Rhythm Project – RhythmLastFirst.jpg

photo by Junior Ortiz

After one full semester of working with Adobe Photoshop, you are starting to get some skill in editing and playing with images. Second semester we will spend more time and energy on how to better shoot pictures – each assignment will begin with you going out and taking more pictures so that you get the experience of being a photographer.


photo by Edgar Almager

Our next assignment of the second semester will call on your timing and composition skills. This means that you will practice catching a person in fast motion, while also preparing for and thinking about what is in your background as you shoot.


Now for a second illustration of the illusion of motion. This piece is entitled ‘Three Worlds’, and is by M.C. Escher. This is another perfect example of creating rhythm and motion in art. Note the repeated elements throughout the picture. Three trees shadow the top of the picture, evenly spaced across the top, and darker than the rest of the picture. Your eye goes immediately to those darkest lines in the drawing. The leaves are also repeated elements. These provide an element of rhythm that draws your eye down the picture to the surprising new element at the bottom, a catfish swimming under the surface. Your eye is led through the scene to the most important element in the picture.


When the subject repeats itself over and over like the stairs do in this photo, you create Rhythm in your artwork.



This project asks you to be a visual storyteller, and to use your subject repeated over and over to generate Rhythm. This is a movement in which some elements occur regularly.  Like a dance it will have a flow of objects that will seem to be like the beat of music. If an Element is used more than once (such as lines that repeat themselves), that can be used to create Rhythm.

Which of the images do you think has the most action? Which one has the least? To take a good action photo, you have to be able to time and shoot the image which has the most potential energy or motion in it. Notice how these shots have many diagonal lines in them. Sometimes the camera is tilted or skewed to create a more interesting angle or shot. The person’s body or limbs will be moving along these diagonal lines (like the skaters arms or legs).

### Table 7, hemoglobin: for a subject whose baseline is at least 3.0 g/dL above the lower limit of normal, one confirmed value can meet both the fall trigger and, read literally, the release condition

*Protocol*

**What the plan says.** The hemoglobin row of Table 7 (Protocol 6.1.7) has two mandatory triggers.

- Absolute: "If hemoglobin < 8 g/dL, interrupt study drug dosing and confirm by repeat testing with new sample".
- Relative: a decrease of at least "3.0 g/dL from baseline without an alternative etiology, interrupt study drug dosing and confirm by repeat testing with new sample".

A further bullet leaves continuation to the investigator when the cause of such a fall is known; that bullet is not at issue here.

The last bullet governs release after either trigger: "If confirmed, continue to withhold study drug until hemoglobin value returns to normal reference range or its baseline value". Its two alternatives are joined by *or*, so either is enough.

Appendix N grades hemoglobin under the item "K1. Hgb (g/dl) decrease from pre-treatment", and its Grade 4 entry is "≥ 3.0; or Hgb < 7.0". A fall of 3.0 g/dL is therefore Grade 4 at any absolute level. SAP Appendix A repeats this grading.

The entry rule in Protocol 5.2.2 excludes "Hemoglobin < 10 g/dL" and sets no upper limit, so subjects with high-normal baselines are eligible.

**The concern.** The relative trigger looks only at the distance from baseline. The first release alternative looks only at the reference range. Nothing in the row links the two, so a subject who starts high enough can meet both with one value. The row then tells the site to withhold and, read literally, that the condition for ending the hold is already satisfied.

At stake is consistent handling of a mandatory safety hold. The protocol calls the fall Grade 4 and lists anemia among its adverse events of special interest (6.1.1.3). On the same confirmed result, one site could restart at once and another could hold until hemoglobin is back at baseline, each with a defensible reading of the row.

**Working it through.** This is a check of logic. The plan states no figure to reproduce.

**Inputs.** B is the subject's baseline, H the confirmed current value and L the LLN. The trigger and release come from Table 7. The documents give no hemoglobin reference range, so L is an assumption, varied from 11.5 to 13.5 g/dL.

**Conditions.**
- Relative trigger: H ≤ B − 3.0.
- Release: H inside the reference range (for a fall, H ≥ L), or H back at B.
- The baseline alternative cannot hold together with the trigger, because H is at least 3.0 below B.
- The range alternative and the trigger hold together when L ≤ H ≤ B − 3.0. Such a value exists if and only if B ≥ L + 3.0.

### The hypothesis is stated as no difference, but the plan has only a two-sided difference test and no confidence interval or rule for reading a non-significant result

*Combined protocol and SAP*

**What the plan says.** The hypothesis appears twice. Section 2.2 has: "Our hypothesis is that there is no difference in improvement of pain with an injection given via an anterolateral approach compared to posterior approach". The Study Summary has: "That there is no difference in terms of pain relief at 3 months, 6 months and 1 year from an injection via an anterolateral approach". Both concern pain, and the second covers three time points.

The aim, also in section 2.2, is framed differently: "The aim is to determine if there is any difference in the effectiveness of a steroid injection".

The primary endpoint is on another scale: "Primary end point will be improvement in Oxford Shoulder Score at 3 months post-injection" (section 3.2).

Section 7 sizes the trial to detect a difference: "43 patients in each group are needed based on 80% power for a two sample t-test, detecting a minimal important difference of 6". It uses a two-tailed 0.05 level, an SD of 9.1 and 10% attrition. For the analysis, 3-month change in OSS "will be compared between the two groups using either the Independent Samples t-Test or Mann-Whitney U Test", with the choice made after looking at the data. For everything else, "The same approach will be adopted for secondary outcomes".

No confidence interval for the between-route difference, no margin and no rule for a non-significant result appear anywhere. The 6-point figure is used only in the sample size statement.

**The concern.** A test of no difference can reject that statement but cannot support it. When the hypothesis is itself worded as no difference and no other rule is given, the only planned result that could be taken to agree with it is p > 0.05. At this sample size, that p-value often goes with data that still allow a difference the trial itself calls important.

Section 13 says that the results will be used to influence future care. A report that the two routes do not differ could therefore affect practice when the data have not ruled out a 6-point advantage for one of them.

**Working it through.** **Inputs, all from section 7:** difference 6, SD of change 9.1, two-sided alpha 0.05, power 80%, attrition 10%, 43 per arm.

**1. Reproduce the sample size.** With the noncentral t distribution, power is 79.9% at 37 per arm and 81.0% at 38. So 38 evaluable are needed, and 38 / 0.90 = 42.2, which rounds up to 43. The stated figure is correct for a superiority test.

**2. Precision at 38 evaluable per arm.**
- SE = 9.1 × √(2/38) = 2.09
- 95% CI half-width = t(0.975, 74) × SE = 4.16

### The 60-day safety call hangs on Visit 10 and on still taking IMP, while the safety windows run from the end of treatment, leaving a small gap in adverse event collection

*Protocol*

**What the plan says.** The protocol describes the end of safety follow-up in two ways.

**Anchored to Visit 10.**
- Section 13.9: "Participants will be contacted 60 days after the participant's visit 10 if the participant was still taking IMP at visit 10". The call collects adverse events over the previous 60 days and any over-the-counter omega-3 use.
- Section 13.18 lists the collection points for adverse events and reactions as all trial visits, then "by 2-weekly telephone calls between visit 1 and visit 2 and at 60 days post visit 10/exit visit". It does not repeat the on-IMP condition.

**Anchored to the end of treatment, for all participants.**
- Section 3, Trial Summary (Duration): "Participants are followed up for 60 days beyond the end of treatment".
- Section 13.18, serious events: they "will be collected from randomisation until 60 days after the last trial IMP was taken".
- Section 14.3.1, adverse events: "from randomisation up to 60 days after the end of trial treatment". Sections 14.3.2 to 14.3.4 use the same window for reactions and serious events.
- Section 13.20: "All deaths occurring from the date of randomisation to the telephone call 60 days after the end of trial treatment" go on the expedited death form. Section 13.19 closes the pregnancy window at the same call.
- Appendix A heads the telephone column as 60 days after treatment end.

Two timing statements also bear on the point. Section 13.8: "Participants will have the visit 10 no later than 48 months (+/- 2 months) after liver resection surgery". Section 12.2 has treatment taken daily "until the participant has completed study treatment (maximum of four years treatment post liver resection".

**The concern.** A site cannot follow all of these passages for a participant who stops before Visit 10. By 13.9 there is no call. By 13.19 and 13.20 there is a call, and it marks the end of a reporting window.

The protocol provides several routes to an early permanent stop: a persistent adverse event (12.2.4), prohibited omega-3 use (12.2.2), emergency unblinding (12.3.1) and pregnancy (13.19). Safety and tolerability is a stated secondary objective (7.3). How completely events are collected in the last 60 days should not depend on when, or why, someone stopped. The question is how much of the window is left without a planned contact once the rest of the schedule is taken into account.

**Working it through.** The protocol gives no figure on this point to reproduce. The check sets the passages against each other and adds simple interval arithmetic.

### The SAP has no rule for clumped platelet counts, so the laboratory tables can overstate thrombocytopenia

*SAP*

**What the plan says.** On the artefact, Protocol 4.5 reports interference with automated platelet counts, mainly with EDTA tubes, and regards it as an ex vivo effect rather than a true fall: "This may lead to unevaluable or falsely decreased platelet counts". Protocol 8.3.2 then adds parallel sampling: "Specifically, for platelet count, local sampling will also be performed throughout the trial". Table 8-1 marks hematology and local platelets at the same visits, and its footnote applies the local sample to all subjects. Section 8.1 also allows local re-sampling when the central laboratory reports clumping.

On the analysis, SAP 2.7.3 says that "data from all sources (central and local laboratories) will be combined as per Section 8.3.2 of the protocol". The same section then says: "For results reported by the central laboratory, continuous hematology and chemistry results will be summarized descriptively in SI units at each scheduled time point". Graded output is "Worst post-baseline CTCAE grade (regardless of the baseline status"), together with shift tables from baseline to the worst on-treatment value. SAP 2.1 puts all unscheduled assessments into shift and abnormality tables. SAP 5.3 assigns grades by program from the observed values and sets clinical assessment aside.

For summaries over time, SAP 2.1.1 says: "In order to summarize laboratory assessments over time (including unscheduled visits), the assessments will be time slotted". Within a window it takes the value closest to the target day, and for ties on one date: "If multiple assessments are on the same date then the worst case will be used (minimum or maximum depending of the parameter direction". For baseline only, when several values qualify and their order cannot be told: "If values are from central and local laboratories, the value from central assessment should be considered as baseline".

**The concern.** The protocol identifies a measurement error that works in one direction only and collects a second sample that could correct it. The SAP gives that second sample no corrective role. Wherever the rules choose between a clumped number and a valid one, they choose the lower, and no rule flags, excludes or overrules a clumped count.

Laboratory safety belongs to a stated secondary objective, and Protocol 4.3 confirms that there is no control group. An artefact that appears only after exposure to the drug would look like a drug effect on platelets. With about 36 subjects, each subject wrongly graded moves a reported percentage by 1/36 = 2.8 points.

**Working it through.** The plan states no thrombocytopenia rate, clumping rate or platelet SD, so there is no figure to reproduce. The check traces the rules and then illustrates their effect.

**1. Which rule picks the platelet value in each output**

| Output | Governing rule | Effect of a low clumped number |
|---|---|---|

photo by Jackie Nemhard



As you shoot and edit, your job is to tell a story. Look at the image below. Now listen to how the story might go, as told by the photographer:

The first thing we are introduced to is the two running players, they are excited, but we don’t yet know why. They catch our eye partly because they are the largest things in the photo (using the Element of Size), and because they are the brightest things in the photo (using the Element of Value). We quickly take in that they are on the same team (matching uniforms), but why are they running in the same direction with no ball? The photographer uses them to lead our eyes (from left to right)to the kneeling player. Notice that their bodies are diagonally pointing to the subject: He is their teammate, and he is kneeling, but not because he is hurt. He also does not have the ball. He is celebrating a goal that we now know he must have very recently scored! The celebrating player is the subject, the center of our focus. Notice how the action and story build as we move from left to right, since we read from left to right. Notice how the background does not compete with or take away from our subject. The background supports and sets the stage for our enjoyment of the story! If we followed the Golden Spiral, it would lead us right to the kneeling, celebrating player- our subject.